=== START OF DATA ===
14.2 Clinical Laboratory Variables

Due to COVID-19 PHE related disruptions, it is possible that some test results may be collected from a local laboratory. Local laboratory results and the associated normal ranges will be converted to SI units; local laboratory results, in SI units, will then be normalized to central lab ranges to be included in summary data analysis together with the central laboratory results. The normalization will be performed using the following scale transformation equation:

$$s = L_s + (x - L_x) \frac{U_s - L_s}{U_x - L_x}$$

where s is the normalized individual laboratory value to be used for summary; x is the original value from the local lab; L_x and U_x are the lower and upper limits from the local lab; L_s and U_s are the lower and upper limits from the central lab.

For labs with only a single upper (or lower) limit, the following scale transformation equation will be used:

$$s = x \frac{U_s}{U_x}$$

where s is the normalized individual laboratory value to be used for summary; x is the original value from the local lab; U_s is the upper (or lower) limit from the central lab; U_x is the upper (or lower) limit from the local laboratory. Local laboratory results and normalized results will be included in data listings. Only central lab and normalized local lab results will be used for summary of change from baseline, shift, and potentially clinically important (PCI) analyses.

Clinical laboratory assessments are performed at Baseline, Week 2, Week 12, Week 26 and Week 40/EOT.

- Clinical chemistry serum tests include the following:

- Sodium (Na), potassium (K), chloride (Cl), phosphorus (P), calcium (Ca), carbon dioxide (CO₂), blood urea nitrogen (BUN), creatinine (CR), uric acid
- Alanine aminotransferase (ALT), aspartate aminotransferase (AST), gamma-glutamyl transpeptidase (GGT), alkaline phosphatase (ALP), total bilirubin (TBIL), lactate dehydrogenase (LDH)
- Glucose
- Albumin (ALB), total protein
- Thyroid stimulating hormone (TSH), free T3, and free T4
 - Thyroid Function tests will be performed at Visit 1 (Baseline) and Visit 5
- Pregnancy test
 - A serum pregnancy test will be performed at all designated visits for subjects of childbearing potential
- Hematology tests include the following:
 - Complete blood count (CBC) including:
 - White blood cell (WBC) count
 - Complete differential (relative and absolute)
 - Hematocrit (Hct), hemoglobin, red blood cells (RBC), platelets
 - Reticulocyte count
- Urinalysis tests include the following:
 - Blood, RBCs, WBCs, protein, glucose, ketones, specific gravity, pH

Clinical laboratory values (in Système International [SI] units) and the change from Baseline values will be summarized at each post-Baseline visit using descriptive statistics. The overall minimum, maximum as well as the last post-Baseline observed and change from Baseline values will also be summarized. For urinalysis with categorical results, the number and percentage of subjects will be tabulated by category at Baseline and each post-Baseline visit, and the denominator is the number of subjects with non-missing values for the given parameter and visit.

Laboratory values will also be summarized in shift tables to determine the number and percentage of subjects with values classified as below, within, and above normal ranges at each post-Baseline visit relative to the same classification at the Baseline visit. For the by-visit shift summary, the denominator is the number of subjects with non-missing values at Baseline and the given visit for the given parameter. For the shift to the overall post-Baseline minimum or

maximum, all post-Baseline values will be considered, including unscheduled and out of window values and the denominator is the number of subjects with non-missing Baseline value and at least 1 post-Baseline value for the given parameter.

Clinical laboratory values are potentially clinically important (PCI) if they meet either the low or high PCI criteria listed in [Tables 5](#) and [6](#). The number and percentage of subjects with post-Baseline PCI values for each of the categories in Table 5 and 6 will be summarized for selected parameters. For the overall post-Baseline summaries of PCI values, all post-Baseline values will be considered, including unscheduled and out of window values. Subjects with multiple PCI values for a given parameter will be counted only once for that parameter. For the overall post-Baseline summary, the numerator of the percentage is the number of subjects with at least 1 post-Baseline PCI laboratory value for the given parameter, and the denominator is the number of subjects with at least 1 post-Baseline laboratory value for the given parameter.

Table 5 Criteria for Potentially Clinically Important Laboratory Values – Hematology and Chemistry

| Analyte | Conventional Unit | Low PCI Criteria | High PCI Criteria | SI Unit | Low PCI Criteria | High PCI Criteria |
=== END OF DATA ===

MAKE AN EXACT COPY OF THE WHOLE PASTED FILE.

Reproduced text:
14.2 Clinical Laboratory Variables

Due to COVID-19 PHE related disruptions, it is possible that some test results may be collected from a local laboratory. Local laboratory results and the associated normal ranges will be converted to SI units; local laboratory results, in SI units, will then be normalized to central lab ranges to be included in summary data analysis together with the central laboratory results. The normalization will be performed using the following scale transformation equation:

$$s = L_s + (x - L_x) \frac{U_s - L_s}{U_x - L_x}$$

where s is the normalized individual laboratory value to be used for summary; x is the original value from the local lab; L_x and U_x are the lower and upper limits from the local lab; L_s and U_s are the lower and upper limits from the central lab.

For labs with only a single upper (or lower) limit, the following scale transformation equation will be used:

$$s = x \frac{U_s}{U_x}$$

where s is the normalized individual laboratory value to be used for summary; x is the original value from the local lab; U_s is the upper (or lower) limit from the central lab; U_x is the upper (or lower) limit from the local laboratory. Local laboratory results and normalized results will be included in data listings. Only central lab and normalized local lab results will be used for summary of change from baseline, shift, and potentially clinically important (PCI) analyses.

Clinical laboratory assessments are performed at Baseline, Week 2, Week 12, Week 26 and Week 40/EOT.

- Clinical chemistry serum tests include the following:

- Sodium (Na), potassium (K), chloride (Cl), phosphorus (P), calcium (Ca), carbon dioxide (CO₂), blood urea nitrogen (BUN), creatinine (CR), uric acid
- Alanine aminotransferase (ALT), aspartate aminotransferase (AST), gamma-glutamyl transpeptidase (GGT), alkaline phosphatase (ALP), total bilirubin (TBIL), lactate dehydrogenase (LDH)
- Glucose
- Albumin (ALB), total protein
- Thyroid stimulating hormone (TSH), free T3, and free T4
 - Thyroid Function tests will be performed at Visit 1 (Baseline) and Visit 5
- Pregnancy test
 - A serum pregnancy test will be performed at all designated visits for subjects of childbearing potential
- Hematology tests include the following:
 - Complete blood count (CBC) including:
 - White blood cell (WBC) count
 - Complete differential (relative and absolute)
 - Hematocrit (Hct), hemoglobin, red blood cells (RBC), platelets
 - Reticulocyte count
- Urinalysis tests include the following:
 - Blood, RBCs, WBCs, protein, glucose, ketones, specific gravity, pH

Clinical laboratory values (in Système International [SI] units) and the change from Baseline values will be summarized at each post-Baseline visit using descriptive statistics. The overall minimum, maximum as well as the last post-Baseline observed and change from Baseline values will also be summarized. For urinalysis with categorical results, the number and percentage of subjects will be tabulated by category at Baseline and each post-Baseline visit, and the denominator is the number of subjects with non-missing values for the given parameter and visit.

Laboratory values will also be summarized in shift tables to determine the number and percentage of subjects with values classified as below, within, and above normal ranges at each post-Baseline visit relative to the same classification at the Baseline visit. For the by-visit shift summary, the denominator is the number of subjects with non-missing values at Baseline and the given visit for the given parameter. For the shift to the overall post-Baseline minimum or

maximum, all post-Baseline values will be considered, including unscheduled and out of window values and the denominator is the number of subjects with non-missing Baseline value and at least 1 post-Baseline value for the given parameter.

Clinical laboratory values are potentially clinically important (PCI) if they meet either the low or high PCI criteria listed in [Tables 5](#) and [6](#). The number and percentage of subjects with post-Baseline PCI values for each of the categories in Table 5 and 6 will be summarized for selected parameters. For the overall post-Baseline summaries of PCI values, all post-Baseline values will be considered, including unscheduled and out of window values. Subjects with multiple PCI values for a given parameter will be counted only once for that parameter. For the overall post-Baseline summary, the numerator of the percentage is the number of subjects with at least 1 post-Baseline PCI laboratory value for the given parameter, and the denominator is the number of subjects with at least 1 post-Baseline laboratory value for the given parameter.

Table 5 Criteria for Potentially Clinically Important Laboratory Values – Hematology and Chemistry

| Analyte | Conventional Unit | Low PCI Criteria | High PCI Criteria | SI Unit | Low PCI Criteria | High PCI Criteria |